Wednesday, October 5, 2005

Teach for America inspires through action

Although the human race was born with the instinct to help others, the American passion to volunteer seemed to be ignited by the 1961 inaugural address of President John F. Kennedy.

"Ask not what your country can do for you," Kennedy implored his Capitol audience, "ask what you can do for your country."

Not the least outgrowth of his speech was the Peace Corps, which has attracted thousands of young and old to go abroad for virtual pennies in wages to uplift the lives of millions of people in scant and sometimes primitive circumstances with made-in-the-USA skills.

A latecomer to that spirit of volunteerism, Teach for America, is in its own right an example that does honor to the young volunteers who temporarily waive the privileged life to work among those who need help to learn.

Founded in 1990, Teach for America asks college graduates to sign on for a year or so of teaching chores in rural and urban areas, where poverty has deprived children of the best in education.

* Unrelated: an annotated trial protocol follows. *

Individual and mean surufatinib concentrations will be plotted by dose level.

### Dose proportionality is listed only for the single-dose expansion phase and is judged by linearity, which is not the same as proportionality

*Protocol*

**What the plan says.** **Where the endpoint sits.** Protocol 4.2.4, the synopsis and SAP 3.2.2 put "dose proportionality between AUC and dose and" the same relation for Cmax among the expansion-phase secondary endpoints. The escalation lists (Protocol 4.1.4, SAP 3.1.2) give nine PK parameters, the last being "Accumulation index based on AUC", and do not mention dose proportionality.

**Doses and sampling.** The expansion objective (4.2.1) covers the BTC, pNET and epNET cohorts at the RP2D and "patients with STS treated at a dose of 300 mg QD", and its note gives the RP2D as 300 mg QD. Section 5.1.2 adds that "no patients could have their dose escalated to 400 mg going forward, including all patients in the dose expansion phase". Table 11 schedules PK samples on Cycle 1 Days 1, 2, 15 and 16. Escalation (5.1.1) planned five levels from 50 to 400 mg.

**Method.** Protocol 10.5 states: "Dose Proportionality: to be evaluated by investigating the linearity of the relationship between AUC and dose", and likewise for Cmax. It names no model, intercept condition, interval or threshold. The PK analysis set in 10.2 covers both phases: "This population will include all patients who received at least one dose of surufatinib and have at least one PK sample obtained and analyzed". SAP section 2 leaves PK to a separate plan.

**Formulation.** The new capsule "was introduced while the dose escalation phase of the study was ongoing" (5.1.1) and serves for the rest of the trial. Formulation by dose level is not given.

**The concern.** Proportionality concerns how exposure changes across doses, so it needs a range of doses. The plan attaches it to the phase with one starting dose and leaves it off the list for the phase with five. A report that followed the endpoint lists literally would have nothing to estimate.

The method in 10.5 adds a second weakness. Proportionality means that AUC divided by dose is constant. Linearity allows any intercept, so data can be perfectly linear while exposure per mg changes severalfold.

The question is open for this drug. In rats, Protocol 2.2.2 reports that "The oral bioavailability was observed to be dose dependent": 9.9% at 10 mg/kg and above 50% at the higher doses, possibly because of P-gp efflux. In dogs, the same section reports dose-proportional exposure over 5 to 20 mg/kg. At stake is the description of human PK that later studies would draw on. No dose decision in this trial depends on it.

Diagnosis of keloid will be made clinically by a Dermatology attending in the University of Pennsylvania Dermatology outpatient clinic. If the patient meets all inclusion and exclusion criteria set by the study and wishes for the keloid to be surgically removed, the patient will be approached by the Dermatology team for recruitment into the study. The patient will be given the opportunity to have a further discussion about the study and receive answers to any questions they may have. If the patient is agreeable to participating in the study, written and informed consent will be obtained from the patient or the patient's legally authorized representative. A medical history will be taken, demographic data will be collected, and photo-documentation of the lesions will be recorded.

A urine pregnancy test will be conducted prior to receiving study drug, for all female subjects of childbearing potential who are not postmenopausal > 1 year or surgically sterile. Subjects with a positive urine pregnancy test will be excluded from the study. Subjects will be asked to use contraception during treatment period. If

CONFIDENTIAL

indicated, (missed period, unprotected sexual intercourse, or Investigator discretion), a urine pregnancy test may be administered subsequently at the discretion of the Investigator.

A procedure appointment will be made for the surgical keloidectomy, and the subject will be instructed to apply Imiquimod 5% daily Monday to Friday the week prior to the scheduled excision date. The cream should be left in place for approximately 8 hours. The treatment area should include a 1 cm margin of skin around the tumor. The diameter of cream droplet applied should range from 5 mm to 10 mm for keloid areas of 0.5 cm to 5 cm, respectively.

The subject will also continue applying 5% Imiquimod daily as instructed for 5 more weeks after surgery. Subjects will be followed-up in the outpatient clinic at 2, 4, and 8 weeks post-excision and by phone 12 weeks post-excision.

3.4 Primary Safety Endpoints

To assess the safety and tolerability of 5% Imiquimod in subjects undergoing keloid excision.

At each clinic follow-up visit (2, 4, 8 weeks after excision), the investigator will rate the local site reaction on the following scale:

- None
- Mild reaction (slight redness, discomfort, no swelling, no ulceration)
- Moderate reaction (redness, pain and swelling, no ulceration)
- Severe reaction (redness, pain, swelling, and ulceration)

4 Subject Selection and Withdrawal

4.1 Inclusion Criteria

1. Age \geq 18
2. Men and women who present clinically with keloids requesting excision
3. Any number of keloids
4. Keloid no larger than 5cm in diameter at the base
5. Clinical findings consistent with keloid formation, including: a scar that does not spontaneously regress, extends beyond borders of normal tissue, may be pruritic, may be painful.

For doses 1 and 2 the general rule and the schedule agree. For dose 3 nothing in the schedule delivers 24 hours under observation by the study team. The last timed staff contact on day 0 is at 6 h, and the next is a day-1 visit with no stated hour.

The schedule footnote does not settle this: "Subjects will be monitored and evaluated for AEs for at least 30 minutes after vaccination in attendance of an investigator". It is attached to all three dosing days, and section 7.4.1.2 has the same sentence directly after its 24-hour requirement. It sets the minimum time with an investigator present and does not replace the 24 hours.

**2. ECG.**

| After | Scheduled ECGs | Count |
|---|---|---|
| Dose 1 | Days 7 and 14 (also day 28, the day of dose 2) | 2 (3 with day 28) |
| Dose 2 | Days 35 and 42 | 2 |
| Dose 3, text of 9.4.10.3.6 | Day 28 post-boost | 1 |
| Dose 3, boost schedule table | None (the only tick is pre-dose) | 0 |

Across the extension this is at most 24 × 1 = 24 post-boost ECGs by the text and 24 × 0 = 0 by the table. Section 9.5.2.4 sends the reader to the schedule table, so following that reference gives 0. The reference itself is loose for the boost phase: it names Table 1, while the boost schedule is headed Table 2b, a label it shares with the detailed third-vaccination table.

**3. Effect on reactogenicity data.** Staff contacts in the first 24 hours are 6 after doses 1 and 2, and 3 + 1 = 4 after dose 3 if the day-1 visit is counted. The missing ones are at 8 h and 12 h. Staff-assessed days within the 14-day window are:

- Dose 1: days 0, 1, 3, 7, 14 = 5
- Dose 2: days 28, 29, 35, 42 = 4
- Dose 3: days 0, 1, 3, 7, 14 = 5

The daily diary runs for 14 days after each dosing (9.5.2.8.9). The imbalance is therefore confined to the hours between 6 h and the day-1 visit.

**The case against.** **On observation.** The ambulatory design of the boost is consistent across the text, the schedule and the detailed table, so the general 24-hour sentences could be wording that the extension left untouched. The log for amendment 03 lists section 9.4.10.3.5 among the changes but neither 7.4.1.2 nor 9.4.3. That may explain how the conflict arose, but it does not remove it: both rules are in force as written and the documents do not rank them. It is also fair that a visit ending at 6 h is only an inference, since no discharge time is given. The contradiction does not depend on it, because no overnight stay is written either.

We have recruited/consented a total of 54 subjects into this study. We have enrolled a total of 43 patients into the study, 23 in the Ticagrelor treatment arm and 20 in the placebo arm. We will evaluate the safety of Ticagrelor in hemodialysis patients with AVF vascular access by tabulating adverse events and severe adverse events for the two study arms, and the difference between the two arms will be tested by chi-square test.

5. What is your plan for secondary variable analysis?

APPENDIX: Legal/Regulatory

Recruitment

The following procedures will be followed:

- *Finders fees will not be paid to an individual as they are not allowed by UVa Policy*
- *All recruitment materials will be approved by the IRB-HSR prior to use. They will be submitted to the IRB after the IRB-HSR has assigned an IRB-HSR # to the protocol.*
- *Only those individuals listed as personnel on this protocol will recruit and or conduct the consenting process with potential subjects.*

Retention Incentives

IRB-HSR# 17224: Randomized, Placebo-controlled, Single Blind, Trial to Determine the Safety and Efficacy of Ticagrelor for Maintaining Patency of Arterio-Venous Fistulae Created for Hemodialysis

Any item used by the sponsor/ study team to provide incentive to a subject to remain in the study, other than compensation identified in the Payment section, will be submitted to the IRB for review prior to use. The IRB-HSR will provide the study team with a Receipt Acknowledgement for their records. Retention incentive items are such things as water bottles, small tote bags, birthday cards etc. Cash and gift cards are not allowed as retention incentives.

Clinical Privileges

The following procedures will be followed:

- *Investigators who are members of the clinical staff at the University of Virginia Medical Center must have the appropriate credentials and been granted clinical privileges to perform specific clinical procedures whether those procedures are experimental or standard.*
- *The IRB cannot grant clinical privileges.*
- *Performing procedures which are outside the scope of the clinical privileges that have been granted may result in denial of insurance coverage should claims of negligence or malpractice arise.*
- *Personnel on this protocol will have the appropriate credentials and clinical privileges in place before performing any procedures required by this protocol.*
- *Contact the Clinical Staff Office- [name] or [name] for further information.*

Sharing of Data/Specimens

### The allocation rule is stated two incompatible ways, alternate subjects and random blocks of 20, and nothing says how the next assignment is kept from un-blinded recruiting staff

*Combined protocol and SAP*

Graduates of blue-ribbon colleges, who could be entering professions and commerce at high five-figure or low six-figure salaries, enter classrooms to provide true meaning to the ethos of helping thy neighbor.

Volunteerism takes many forms. However, few have as much long-term significance for the quality of American life and society as volunteering to provide education to whole groups of children shortchanged by economic circumstances and crippled by lack of opportunity.

Teach for America graduates may fire up the intellectual drive of a future scientist or doctor whose work years from now will save lives. Or, a future corporate executive. Or, men and women of religious callings. Or even those who will become teachers in time.

Like the Peace Corps and other outreach charitable groups, Teach for America is only for those whose hearts are dedicated to selfless work. Pay is relatively low and only what school districts where they work can afford.

Yet, the crush to join is phenomenal. Applications to Teach for America by college grads was up 30 percent last year, and this year more than 17,000 volunteers applied—with slightly less than 3,000 being accepted.

These young college grads are justly filled with a sense they're contributing to the betterment of people seeking a lift up.

In the end, a surprise awaits those who toil for Teach for America as well as all worthwhile volunteer efforts. They'll discover that they, too, have benefited, and are better people for giving of themselves to others. And, in the process, they inspire us all.

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